As I wrote in an earlier blog, Social Security’s projected shortfall is around 20 percent larger than last year, though still less than one percent of GDP over the 75-year projection period. This doesn’t change the basic story that costs are rising from around 5 to 6 percent of GDP before leveling off after the Baby Boomer retirement, with costs at the end of the period slightly lower as a share of GDP than in the peak Boomer retirement years.
Raising Social Security taxes on both employers and workers from 6.2 percent to around 7.6 percent would close the projected shortfall.1 But there are better ways to raise the necessary revenue. The fairest and simplest is eliminating the cap on taxable earnings, which is currently set at $110,100. Though people pay income and Medicare taxes on all earned income (and will soon pay Medicare tax on unearned income as well), earnings above $110,100 aren’t subject to Social Security tax. Scrapping the cap would close 71-87 percent of the shortfall, depending on whether or not you increase benefits for high earners to reflect their higher contributions. Other no-brainers include covering newly-hired public-sector workers who currently aren’t in Social Security (closing 6 percent of the shortfall) and subjecting Flexible Spending Accounts and other salary-reduction plans to Social Security taxes (closing 9 percent).
Another option that has more mixed support among Social Security advocates is gradually increasing the contribution rate to offset increases in life expectancy. This would increase taxes very slowly—by 0.01 percentage points per year, much more slowly than projected wage growth—and would close around 15 percent of the shortfall if the increase began in 2025, after the gradual increase in the normal retirement age from 65 to 67 had been fully implemented. The advantage of this option is that it might take the issue of life expectancy, a favorite of Social Security alarmists, off the table. The disadvantage is that everyone would pay more, even low-income workers and others who’ve seen little or no increase in life expectancy. It’s also worth noting that it doesn’t raise that much money, because, contrary to myth, rising life expectancy is a relatively small factor in the emergence of the projected shortfall. A much bigger factor is slow and unequal wage growth, which has increased corporate profits and pushed a growing share of earnings above the cap, eroding Social Security’s tax base (see chart).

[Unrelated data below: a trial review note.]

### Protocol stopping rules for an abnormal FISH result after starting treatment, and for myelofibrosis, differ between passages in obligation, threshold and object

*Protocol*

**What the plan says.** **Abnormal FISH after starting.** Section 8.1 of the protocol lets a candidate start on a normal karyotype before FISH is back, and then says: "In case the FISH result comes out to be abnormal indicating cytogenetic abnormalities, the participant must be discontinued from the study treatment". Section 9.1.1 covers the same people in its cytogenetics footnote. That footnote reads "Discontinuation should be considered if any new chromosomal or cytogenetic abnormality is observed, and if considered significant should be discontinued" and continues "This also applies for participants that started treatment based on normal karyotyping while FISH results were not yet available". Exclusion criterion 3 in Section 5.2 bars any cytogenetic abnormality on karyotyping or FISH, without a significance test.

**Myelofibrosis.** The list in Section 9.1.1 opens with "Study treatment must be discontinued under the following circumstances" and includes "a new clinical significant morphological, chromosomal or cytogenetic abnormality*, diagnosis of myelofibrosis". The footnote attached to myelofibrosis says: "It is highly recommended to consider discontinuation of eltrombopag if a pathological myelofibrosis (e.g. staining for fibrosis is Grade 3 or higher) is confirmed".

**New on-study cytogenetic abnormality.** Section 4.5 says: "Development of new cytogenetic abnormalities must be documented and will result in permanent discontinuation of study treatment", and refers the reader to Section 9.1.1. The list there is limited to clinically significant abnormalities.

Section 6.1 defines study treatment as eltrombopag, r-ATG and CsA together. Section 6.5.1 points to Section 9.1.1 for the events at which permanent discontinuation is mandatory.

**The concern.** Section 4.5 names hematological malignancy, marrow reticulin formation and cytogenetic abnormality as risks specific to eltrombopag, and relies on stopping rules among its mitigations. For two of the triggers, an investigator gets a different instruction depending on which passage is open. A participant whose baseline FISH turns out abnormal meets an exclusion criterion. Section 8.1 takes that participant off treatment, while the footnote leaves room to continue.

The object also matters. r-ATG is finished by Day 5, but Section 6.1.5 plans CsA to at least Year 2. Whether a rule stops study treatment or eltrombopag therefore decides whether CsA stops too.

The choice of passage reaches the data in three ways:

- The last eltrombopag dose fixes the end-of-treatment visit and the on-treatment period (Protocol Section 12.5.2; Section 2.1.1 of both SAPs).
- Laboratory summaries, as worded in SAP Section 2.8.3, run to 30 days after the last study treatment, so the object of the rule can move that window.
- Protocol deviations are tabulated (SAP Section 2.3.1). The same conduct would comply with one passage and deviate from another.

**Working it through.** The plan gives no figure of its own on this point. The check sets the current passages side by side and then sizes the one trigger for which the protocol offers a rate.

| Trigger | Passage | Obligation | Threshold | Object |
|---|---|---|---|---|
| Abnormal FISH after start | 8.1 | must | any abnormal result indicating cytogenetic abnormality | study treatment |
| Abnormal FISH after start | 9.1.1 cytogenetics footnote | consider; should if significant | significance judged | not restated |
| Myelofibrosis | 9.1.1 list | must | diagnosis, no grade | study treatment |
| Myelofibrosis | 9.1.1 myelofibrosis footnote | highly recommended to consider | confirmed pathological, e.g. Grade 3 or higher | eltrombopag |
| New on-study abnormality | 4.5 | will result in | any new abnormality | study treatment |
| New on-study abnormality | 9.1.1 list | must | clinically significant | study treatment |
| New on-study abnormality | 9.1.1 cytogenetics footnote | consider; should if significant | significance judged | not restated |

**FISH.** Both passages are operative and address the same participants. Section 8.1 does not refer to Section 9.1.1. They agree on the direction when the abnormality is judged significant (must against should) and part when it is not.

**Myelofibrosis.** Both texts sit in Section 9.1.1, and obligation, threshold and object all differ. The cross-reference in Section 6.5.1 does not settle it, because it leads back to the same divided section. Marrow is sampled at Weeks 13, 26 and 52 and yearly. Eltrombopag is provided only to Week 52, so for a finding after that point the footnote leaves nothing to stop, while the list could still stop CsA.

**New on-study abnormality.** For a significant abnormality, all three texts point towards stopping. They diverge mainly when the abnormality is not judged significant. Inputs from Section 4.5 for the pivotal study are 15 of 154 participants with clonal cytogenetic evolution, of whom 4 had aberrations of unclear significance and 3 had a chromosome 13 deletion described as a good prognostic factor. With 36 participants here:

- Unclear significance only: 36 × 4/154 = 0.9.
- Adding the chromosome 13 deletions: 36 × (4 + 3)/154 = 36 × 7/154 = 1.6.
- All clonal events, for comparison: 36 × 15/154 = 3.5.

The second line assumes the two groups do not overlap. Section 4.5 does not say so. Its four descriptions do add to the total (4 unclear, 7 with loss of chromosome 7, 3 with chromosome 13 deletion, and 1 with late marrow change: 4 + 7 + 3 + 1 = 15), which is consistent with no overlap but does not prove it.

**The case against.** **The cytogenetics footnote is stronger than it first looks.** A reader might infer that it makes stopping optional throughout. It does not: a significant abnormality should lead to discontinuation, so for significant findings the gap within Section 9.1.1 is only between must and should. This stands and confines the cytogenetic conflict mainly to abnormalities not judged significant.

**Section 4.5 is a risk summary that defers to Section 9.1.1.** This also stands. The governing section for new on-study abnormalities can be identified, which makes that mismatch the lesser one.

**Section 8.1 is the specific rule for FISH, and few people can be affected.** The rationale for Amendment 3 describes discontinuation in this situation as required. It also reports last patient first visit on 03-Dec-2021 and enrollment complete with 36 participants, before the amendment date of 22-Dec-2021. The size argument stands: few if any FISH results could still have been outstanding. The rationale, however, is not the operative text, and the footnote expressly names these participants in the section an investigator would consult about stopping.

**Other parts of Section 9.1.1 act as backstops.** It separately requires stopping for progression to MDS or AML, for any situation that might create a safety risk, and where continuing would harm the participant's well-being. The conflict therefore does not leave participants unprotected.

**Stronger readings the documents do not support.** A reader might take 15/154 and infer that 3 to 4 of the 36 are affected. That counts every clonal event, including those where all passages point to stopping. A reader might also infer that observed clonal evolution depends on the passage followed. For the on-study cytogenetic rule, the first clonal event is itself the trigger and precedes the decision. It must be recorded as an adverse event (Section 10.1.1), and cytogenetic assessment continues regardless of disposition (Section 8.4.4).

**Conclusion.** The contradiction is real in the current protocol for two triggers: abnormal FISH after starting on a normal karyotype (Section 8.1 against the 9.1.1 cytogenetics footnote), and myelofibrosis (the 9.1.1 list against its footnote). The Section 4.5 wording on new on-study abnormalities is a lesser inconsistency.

Source: Social Security Administration
Putting these together—scrapping the cap, covering public sector workers, taxing FSAs, and offsetting life expectancy through a gradual increase in the contribution rate—would be more than enough to close the projected shortfall. You can come up with your own plan by looking at the first column of figures in the table starting on p.8 here and dividing by 2.67 (the projected shortfall expressed as a share of payroll).
Thanks to blog reader “Susan” and my friend Liz, whose questions prompted this follow-up post.
1. The combined increase (1.4 percent multiplied by two, or 2.8 percent) is slightly more than the size of the actuarial deficit measured as a share of payroll (around 2.7 percent) because some compensation would likely shift to untaxed benefits. This measure also conservatively assumes the trust fund should have enough at the end of the period to pay for a year of benefits without additional contributions, even though Social Security is primarily a pay-as-you-go program. Strictly speaking, the unfunded obligation is closer to 2.5 percent of payroll according to the trustees report.